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Imagine you find $100 on the street. Would you spend it on an expensive meal? Or would you invest it?
The answer lies with behavioral finance, which examines how our brain affects how we manage and invest money.
It may not come as a surprise, but most people would be likely to spend that windfall, even if they’re more prudent with their salary. That’s to say, they’d likely spend the $100 instead of investing it. Why is that?
What is behavioral bias in finance?
Behavioral finance is a field of study that focuses on psychological factors that influence investors’ decisions in financial markets based on how they interpret and act on specific information.
Behavioral finance researchers have discovered that there are many mental shortcuts we use when we’re making complex decisions. And these heuristics can bias our judgments and lead to making missteps with our money. Behavioral biases are unconscious beliefs that influence our decisions. And they can affect your money, too.
Here are five common cognitive biases that can affect your relationship with money — and what you can do to overcome them.
1. Mental accounting
What it is: Mental accounting refers to the concept where people treat money differently depending on where it came from and what we think it should be used for.
The idea is that we separate our money into “mental accounts” for different uses, which influences our spending decisions. We guard some money cautiously when we mentally categorize it for a house, but spend it liberally when it’s “fun money”.
That’s why most people are more inclined to spend windfall gains on luxury items but would save that same money if they’d earned it. Earned money has been mentally allocated to an account, but the $100 you find on the street hasn’t been.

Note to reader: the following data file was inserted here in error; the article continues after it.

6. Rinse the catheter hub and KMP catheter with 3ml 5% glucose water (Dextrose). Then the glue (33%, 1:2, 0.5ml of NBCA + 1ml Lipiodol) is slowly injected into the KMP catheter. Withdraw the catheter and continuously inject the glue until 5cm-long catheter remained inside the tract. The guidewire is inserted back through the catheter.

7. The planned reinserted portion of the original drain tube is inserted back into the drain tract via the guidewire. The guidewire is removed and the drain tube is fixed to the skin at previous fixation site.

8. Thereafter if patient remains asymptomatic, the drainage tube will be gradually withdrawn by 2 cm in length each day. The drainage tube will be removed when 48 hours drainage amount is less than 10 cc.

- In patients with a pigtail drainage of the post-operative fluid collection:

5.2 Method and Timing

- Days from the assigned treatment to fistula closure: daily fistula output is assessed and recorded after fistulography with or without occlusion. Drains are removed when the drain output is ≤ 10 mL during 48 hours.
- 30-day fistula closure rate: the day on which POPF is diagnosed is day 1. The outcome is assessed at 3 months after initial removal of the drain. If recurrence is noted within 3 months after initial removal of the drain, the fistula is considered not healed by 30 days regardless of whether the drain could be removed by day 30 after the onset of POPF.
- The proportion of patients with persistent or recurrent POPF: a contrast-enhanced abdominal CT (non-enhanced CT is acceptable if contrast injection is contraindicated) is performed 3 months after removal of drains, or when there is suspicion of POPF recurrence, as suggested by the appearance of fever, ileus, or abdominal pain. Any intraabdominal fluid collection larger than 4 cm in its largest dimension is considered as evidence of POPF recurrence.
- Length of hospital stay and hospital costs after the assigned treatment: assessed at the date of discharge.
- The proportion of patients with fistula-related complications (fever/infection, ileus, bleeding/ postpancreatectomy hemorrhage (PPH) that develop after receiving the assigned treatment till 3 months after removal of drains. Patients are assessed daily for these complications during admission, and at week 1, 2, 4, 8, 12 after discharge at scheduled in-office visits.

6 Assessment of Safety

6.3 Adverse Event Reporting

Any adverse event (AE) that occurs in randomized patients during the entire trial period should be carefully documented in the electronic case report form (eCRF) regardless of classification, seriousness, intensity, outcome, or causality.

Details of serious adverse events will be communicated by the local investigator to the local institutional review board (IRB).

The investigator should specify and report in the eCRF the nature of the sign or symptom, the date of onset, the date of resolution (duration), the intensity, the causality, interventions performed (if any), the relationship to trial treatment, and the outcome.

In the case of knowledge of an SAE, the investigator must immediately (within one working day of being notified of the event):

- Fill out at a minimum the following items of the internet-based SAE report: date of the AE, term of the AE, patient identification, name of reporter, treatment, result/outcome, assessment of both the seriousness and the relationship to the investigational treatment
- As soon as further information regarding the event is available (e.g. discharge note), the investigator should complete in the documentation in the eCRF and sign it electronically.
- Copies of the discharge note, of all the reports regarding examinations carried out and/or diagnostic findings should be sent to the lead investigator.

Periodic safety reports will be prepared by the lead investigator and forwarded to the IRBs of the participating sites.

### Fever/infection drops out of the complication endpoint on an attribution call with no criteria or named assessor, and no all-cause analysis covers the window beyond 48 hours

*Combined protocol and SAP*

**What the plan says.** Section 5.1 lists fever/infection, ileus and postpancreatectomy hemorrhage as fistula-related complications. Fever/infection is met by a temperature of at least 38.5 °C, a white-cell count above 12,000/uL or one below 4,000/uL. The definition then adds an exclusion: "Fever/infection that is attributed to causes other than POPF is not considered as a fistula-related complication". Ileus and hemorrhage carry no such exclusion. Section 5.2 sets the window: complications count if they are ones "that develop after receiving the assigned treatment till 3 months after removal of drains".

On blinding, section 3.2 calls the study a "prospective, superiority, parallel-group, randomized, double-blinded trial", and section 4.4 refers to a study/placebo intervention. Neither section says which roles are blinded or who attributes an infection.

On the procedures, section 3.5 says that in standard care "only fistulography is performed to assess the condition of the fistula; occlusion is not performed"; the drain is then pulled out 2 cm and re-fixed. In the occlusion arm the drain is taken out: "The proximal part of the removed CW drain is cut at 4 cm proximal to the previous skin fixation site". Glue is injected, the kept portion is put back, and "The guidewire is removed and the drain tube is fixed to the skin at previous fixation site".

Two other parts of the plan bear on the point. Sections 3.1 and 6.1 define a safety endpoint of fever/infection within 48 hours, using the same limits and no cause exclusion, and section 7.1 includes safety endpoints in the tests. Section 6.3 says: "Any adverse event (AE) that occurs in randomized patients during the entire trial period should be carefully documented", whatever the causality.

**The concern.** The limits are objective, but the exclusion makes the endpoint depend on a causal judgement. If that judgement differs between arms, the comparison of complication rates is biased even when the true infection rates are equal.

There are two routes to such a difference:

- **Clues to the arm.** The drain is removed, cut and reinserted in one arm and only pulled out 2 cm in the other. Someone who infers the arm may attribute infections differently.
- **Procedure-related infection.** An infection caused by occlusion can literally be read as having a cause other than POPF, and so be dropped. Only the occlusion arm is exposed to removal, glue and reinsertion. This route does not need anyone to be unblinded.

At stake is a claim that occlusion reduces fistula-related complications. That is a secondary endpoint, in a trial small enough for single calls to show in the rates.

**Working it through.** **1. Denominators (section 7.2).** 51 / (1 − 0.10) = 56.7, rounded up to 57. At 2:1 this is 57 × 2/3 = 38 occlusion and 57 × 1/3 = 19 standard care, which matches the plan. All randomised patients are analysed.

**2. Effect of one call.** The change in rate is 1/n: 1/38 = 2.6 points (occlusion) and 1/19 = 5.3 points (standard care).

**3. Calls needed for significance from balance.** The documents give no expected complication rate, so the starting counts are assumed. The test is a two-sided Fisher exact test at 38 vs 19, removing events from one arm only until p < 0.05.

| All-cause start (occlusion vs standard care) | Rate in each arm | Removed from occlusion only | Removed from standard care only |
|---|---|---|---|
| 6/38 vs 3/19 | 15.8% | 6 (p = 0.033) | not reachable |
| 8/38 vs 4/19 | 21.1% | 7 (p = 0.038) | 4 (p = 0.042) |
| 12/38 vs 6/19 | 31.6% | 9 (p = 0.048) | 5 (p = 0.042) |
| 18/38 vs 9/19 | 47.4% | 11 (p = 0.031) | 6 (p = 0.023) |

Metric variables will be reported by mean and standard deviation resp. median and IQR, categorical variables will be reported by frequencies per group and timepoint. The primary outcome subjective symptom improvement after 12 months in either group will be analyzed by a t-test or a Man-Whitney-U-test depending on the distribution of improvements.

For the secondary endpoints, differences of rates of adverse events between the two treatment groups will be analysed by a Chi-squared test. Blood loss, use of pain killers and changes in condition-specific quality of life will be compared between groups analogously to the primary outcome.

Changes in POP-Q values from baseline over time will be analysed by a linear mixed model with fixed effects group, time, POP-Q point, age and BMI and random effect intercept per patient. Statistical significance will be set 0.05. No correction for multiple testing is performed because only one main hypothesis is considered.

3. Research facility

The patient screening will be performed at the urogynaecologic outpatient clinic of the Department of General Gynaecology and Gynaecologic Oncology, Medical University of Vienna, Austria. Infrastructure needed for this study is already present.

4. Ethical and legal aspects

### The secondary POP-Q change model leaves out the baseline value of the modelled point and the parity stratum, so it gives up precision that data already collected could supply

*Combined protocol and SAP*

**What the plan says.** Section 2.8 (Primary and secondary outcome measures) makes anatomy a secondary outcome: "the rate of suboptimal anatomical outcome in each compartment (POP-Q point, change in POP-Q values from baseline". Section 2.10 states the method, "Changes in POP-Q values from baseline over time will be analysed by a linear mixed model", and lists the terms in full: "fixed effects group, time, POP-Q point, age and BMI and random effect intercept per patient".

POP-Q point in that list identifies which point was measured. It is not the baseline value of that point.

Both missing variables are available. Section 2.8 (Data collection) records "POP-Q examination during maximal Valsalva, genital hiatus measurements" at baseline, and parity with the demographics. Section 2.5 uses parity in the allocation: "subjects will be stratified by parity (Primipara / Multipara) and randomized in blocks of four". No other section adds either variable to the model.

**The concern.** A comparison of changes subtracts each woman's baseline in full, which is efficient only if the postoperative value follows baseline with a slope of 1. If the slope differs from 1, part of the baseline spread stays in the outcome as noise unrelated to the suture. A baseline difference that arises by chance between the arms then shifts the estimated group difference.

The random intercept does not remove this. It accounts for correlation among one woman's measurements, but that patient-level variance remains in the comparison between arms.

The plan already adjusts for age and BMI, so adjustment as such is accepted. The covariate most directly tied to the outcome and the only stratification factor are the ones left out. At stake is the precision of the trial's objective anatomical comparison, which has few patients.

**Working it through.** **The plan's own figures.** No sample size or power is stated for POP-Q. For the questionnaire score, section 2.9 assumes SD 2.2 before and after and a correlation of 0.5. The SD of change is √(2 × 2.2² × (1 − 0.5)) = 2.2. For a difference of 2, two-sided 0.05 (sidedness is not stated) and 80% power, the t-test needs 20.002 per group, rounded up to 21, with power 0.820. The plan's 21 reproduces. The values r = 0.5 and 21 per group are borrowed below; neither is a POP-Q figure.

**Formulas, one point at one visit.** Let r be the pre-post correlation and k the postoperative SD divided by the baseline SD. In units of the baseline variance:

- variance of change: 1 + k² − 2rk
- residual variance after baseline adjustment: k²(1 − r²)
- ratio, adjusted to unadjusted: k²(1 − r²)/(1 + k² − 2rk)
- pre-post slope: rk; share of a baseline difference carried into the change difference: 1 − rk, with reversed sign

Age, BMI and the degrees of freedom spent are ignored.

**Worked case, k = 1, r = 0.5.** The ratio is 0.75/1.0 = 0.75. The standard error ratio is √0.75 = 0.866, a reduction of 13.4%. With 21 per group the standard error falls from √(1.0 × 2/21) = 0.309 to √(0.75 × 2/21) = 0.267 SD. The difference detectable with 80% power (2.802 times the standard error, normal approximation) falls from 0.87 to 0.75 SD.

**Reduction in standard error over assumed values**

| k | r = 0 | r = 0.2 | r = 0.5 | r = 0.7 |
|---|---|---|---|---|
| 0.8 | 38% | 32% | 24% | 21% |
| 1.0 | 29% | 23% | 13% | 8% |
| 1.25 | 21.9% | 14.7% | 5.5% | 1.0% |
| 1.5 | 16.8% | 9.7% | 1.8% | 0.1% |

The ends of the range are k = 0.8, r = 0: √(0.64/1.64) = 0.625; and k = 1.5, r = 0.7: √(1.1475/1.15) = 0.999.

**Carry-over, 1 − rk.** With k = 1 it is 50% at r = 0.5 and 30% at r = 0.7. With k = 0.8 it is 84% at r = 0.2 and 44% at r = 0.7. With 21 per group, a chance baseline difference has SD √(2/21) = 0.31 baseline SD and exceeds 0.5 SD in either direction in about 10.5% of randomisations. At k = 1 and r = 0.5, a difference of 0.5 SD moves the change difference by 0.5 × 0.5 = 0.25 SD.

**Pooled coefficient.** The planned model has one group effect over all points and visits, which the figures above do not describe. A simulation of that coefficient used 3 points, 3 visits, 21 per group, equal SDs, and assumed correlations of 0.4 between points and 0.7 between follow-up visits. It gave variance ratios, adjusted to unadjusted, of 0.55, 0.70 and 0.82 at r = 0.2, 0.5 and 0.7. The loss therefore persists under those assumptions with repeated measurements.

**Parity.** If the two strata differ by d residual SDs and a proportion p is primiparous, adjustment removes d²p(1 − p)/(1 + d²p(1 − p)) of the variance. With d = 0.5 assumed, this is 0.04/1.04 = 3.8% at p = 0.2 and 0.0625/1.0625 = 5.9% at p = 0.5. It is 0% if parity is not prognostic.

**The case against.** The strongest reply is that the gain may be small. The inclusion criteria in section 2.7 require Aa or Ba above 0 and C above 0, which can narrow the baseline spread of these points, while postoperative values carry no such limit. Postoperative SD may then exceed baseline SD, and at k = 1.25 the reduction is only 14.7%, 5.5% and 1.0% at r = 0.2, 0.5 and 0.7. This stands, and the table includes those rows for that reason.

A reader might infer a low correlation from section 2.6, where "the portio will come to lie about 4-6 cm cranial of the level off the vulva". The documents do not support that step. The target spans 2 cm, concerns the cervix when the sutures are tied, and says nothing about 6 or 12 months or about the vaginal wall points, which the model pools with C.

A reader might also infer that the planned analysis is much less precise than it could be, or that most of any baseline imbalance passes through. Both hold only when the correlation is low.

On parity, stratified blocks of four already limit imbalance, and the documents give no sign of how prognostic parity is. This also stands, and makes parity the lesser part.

Why it’s a problem: Mental accounting can sometimes hurt your bottom line. For example, someone might choose to keep money in their college fund instead of paying off credit card debt. The money is already “accounted” for, which means they’d get stuck paying high interest on their credit card bills for carrying a balance each month.
If they’d chosen to pay off their credit cards instead, they could use the money that would have otherwise gone to interest to instead rebuild their child’s college fund — or even use it to invest and build long-term wealth.
How to overcome it: Create a budget to guide your financial decisions and better determine when to save versus spend money. And create a plan for how to spend windfall gains, like an inheritance or work bonus, ahead of time.
2. Loss aversion
What it is: Loss aversion is a bias toward avoiding losses over seeking gains. For example, a 2019 study in Scientific Reports found people are more sensitive to losses than they are to comparable gains when making decisions.
Robert R. Johnson, professor of finance at Creighton University’s Heider College of Business argues that loss aversion can cost us money. “The biggest financial mistake people make is …read more
Source:: Business Insider
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